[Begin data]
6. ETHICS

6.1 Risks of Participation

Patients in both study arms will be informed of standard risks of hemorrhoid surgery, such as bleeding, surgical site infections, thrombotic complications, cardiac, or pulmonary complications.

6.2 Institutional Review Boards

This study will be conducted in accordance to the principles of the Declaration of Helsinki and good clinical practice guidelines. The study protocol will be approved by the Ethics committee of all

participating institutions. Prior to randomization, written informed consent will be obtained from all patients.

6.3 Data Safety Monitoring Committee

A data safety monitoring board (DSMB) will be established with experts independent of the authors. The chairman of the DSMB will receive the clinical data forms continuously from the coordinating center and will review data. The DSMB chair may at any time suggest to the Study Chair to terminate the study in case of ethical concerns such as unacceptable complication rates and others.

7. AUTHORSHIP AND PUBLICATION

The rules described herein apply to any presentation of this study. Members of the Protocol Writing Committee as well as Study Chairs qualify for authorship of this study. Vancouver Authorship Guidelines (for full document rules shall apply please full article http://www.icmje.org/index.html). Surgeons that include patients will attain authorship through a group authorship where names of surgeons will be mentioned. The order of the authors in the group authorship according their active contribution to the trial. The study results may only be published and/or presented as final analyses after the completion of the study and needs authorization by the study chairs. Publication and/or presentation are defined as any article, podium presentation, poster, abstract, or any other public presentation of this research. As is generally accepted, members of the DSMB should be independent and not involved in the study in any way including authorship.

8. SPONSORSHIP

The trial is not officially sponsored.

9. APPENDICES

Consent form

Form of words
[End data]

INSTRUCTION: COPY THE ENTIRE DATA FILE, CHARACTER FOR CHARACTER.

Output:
6. ETHICS

6.1 Risks of Participation

Patients in both study arms will be informed of standard risks of hemorrhoid surgery, such as bleeding, surgical site infections, thrombotic complications, cardiac, or pulmonary complications.

6.2 Institutional Review Boards

This study will be conducted in accordance to the principles of the Declaration of Helsinki and good clinical practice guidelines. The study protocol will be approved by the Ethics committee of all

participating institutions. Prior to randomization, written informed consent will be obtained from all patients.

6.3 Data Safety Monitoring Committee

A data safety monitoring board (DSMB) will be established with experts independent of the authors. The chairman of the DSMB will receive the clinical data forms continuously from the coordinating center and will review data. The DSMB chair may at any time suggest to the Study Chair to terminate the study in case of ethical concerns such as unacceptable complication rates and others.

7. AUTHORSHIP AND PUBLICATION

The rules described herein apply to any presentation of this study. Members of the Protocol Writing Committee as well as Study Chairs qualify for authorship of this study. Vancouver Authorship Guidelines (for full document rules shall apply please full article http://www.icmje.org/index.html). Surgeons that include patients will attain authorship through a group authorship where names of surgeons will be mentioned. The order of the authors in the group authorship according their active contribution to the trial. The study results may only be published and/or presented as final analyses after the completion of the study and needs authorization by the study chairs. Publication and/or presentation are defined as any article, podium presentation, poster, abstract, or any other public presentation of this research. As is generally accepted, members of the DSMB should be independent and not involved in the study in any way including authorship.

8. SPONSORSHIP

The trial is not officially sponsored.

9. APPENDICES

Consent form

Form of words